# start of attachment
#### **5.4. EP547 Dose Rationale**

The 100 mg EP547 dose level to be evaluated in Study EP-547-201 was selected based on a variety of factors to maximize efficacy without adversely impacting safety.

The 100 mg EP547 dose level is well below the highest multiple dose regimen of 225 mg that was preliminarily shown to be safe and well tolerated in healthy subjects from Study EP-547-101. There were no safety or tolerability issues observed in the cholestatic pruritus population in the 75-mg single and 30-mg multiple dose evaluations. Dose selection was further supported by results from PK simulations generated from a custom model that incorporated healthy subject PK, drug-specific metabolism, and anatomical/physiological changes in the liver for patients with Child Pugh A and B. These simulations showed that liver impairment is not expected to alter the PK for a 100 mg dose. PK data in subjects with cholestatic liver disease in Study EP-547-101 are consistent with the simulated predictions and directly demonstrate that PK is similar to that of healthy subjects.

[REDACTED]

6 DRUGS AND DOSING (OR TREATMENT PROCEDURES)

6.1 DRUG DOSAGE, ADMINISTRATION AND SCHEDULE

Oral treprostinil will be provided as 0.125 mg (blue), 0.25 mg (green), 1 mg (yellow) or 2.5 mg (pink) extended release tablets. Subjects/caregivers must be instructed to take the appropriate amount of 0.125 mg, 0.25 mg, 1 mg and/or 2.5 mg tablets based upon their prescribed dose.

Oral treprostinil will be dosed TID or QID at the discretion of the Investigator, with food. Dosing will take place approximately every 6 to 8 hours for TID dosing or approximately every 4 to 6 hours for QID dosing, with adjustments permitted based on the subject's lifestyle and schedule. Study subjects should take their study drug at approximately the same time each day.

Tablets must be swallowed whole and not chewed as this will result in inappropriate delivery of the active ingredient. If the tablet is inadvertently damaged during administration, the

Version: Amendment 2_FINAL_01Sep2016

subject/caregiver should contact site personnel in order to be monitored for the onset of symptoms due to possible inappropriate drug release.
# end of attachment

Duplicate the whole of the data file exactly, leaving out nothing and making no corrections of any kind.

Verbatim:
#### **5.4. EP547 Dose Rationale**

The 100 mg EP547 dose level to be evaluated in Study EP-547-201 was selected based on a variety of factors to maximize efficacy without adversely impacting safety.

The 100 mg EP547 dose level is well below the highest multiple dose regimen of 225 mg that was preliminarily shown to be safe and well tolerated in healthy subjects from Study EP-547-101. There were no safety or tolerability issues observed in the cholestatic pruritus population in the 75-mg single and 30-mg multiple dose evaluations. Dose selection was further supported by results from PK simulations generated from a custom model that incorporated healthy subject PK, drug-specific metabolism, and anatomical/physiological changes in the liver for patients with Child Pugh A and B. These simulations showed that liver impairment is not expected to alter the PK for a 100 mg dose. PK data in subjects with cholestatic liver disease in Study EP-547-101 are consistent with the simulated predictions and directly demonstrate that PK is similar to that of healthy subjects.

[REDACTED]

6 DRUGS AND DOSING (OR TREATMENT PROCEDURES)

6.1 DRUG DOSAGE, ADMINISTRATION AND SCHEDULE

Oral treprostinil will be provided as 0.125 mg (blue), 0.25 mg (green), 1 mg (yellow) or 2.5 mg (pink) extended release tablets. Subjects/caregivers must be instructed to take the appropriate amount of 0.125 mg, 0.25 mg, 1 mg and/or 2.5 mg tablets based upon their prescribed dose.

Oral treprostinil will be dosed TID or QID at the discretion of the Investigator, with food. Dosing will take place approximately every 6 to 8 hours for TID dosing or approximately every 4 to 6 hours for QID dosing, with adjustments permitted based on the subject's lifestyle and schedule. Study subjects should take their study drug at approximately the same time each day.

Tablets must be swallowed whole and not chewed as this will result in inappropriate delivery of the active ingredient. If the tablet is inadvertently damaged during administration, the

Version: Amendment 2_FINAL_01Sep2016

subject/caregiver should contact site personnel in order to be monitored for the onset of symptoms due to possible inappropriate drug release.